Sadly, what I just described is for many “the perfect church.” Too bad! It’s only Christ’s free gifts people are rejecting when they think this way.

A warning: You may be saying to yourself, “I don’t go to a church like that, so I must be getting this right.” Sadly many faithful churches still need to concentrate on their ministries and the overall health of their ministries and fail to do so. It does behoove the true Church in the 21st century to redouble their efforts in bringing Christ to our world today. There may be no perfect church, but that doesn’t excuse us from seeking excellence in preaching Christ to the nations.

The Bible is very clear that the Church in this world will always bear the marks of sin. In his instruction to husbands to love their wives in eph. 5, Paul’s rationale preaches this imperfection loud and clear. Husbands are to love their wives as Christ loves the Church so that he might sanctify her, having cleansed her by the washing of water with the word, 27 so that he might present the church to himself in splendor, without spot or wrinkle or any such thing, that she might be holy and without blemish. Christ loves the Church in order to remove her wrinkles.

The Church is not perfect, and yet in Christ, she is made perfect. But only in Christ. Any other worldly categories that most church hoppers use to judge churches just don’t measure up and are not a factor. This should cause us to rethink just what it is we are looking for in a church.

What should we look for in a congregation?

1. Law-Gospel Sermons from Biblical texts. As opposed to law-based sermons on self-improvement with only loose connections to the Bible. God has MORE than a plan for you. He’s already carried it out in Christ.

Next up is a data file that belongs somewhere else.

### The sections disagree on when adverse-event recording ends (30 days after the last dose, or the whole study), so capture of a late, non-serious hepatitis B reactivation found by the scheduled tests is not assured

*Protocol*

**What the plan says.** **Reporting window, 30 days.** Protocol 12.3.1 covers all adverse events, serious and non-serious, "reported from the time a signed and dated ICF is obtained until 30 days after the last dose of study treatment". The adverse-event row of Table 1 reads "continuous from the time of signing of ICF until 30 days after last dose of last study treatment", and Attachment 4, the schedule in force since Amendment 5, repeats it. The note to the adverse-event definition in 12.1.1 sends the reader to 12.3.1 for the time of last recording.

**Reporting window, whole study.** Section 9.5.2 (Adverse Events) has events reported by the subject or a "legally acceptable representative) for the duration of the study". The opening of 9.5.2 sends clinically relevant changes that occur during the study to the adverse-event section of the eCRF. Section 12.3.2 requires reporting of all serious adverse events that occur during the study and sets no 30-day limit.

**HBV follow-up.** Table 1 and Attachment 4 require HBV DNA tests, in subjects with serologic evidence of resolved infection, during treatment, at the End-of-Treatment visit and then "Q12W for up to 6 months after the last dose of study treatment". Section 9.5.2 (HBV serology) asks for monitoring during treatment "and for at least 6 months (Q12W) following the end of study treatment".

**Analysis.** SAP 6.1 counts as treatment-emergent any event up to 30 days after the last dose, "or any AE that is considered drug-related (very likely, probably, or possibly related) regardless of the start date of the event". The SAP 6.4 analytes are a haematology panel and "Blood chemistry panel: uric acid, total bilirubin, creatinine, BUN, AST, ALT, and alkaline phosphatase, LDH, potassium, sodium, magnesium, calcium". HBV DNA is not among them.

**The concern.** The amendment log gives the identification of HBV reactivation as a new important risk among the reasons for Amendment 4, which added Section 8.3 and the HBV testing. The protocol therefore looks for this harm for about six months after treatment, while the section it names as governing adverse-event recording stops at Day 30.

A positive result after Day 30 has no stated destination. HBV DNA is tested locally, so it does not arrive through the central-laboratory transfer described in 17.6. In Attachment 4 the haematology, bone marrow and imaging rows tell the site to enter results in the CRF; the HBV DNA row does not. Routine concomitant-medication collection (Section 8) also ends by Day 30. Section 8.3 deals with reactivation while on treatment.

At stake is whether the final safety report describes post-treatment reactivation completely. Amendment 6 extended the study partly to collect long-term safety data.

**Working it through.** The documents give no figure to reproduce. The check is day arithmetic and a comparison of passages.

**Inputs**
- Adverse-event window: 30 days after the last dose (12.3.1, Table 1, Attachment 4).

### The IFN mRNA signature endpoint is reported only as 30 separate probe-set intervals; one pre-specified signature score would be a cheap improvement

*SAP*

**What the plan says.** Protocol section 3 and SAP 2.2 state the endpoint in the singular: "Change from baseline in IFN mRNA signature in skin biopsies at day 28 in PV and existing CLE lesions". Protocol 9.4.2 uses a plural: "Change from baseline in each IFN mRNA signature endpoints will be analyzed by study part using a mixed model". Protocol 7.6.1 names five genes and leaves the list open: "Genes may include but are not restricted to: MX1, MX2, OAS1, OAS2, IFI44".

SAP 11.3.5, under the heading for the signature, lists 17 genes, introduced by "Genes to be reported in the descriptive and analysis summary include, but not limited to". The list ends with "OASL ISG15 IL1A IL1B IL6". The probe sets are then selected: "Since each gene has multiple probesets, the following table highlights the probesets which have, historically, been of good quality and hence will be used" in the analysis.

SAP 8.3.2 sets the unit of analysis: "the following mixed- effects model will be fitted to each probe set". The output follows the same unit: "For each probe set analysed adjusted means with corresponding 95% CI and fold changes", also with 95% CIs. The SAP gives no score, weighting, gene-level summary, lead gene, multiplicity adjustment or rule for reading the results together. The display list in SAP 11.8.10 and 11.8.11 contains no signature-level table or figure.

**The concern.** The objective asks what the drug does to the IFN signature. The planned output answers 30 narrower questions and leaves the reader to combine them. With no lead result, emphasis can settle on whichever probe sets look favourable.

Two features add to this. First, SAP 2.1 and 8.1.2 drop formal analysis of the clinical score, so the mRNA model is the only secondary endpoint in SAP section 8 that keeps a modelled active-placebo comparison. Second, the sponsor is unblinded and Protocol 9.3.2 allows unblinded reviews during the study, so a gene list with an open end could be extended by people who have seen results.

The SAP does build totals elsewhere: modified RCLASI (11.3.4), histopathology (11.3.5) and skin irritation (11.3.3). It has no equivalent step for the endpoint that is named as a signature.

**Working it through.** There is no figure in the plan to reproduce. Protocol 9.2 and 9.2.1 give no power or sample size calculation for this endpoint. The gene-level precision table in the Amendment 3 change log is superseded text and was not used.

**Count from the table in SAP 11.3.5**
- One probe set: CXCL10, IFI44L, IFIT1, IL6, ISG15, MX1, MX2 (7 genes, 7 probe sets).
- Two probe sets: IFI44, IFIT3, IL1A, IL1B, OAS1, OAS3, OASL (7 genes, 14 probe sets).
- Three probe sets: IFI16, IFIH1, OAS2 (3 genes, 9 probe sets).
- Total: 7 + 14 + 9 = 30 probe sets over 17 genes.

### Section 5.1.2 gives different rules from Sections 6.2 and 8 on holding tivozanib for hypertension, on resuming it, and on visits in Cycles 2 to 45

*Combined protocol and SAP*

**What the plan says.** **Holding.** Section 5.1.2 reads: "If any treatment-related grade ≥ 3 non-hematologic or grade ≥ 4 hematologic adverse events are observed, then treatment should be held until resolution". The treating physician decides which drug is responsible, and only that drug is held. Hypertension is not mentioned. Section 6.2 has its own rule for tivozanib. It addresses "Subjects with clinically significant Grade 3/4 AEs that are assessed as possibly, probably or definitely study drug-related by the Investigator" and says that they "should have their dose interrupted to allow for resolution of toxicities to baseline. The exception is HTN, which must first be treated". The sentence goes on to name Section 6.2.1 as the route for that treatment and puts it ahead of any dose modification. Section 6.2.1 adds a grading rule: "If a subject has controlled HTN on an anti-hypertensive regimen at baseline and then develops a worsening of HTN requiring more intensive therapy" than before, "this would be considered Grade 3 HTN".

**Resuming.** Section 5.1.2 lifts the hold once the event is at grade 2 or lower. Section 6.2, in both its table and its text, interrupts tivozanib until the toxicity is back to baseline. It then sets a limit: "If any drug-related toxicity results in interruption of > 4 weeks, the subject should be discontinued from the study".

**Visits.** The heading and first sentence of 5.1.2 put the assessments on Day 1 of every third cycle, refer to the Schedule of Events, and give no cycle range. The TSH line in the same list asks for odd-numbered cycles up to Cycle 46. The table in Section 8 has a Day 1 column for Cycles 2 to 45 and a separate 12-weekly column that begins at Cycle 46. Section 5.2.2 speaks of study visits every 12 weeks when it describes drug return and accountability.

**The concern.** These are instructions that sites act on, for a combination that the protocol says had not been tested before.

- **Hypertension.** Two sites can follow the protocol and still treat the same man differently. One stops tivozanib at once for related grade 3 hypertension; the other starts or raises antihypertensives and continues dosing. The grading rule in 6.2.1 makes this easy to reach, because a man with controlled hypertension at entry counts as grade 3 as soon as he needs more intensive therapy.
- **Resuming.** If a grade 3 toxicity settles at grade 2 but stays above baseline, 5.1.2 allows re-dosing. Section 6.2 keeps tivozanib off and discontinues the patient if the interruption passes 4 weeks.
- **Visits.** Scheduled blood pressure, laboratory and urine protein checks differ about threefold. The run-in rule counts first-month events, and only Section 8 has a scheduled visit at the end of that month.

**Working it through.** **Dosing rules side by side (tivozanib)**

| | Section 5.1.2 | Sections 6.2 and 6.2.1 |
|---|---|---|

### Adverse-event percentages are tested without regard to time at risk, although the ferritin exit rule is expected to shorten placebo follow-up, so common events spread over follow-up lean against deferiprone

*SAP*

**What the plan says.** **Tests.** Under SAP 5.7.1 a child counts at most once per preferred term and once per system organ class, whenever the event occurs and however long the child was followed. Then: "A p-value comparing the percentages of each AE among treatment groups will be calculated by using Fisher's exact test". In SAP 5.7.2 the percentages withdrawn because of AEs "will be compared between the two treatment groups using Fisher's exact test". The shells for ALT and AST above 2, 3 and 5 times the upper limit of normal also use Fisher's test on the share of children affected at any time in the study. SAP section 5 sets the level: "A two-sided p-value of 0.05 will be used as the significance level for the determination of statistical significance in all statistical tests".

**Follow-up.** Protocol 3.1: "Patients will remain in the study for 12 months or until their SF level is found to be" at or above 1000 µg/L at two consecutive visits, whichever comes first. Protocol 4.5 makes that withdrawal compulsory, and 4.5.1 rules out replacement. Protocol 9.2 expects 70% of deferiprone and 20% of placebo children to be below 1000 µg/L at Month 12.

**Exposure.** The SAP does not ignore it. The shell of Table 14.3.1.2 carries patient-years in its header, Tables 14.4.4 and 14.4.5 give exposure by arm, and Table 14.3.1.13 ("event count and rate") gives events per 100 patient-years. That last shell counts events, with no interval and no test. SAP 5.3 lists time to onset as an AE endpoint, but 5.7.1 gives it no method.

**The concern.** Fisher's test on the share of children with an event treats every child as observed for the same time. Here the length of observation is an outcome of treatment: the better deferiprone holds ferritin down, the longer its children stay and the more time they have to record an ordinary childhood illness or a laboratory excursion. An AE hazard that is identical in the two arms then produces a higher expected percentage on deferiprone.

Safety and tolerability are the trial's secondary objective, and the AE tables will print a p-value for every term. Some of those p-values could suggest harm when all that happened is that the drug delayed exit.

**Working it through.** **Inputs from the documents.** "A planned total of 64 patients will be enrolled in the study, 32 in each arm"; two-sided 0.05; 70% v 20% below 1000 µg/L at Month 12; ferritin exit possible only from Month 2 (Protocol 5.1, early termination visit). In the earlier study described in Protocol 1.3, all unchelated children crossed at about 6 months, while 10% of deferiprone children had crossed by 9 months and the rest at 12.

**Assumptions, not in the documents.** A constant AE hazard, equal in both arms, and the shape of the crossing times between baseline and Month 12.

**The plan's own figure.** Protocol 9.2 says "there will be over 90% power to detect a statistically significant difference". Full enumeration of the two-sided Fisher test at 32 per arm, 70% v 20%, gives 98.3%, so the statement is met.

2. “All nations” are baptized because it is God’s gift, not man’s confession. Baptism is regularly reversed in many churches into a human act, and not the gift as it is taught in Matt. 28, Acts 2, and 1 Peter 3.

3. The Lord’s Supper is served regularly and frequently. Christ doesn’t forgive our sins and give us the ticket to eternal life just anywhere. He locates His gifts in water, Word and bread and wine which are His Body and Blood for the forgiveness of sins. This is Biblical as the day is long. Unfortunately, many churches don’t recognize it. (And the growing idea of an “Internet Church” will never be able to virtually replicate it).

4. The members of the congregation mutually support one another in Christian living and giving. This is where many otherwise faithful churches have gone wrong. As society has grown to see everything, including faith, as personal and private, church members have grown less supportive of one another in living this Christian life we were baptized into. We need each other, perhaps not as much as we need Christ, but we do need each other. Many churches whose teaching is more or less faithful have still lost members to this problem. If we don’t love one another, we do not deserve to bring in new members. ‘Nuff said.

5. The congregation actively reaches out into its community and beyond. Doctrinal faithfulness without missional zeal is probably the definition of the term “dead orthodoxy.” But be careful! A fixation on numbers can be idolatry. The church with integrity is the church which reaches out without concern to make so many new members by the end of each year. God will bless! We just work it out in Christ as “equal-opportunity providers” of the love of Christ.

And there are so many more things I could add! No congregation is perfect. It’s time we got that into our heads! But the Gospel of Jesus Christ makes saints of sinners, making perfect what can be so horribly flawed.

What would you add as Biblical characteristics of a faithful church made perfect only in Christ?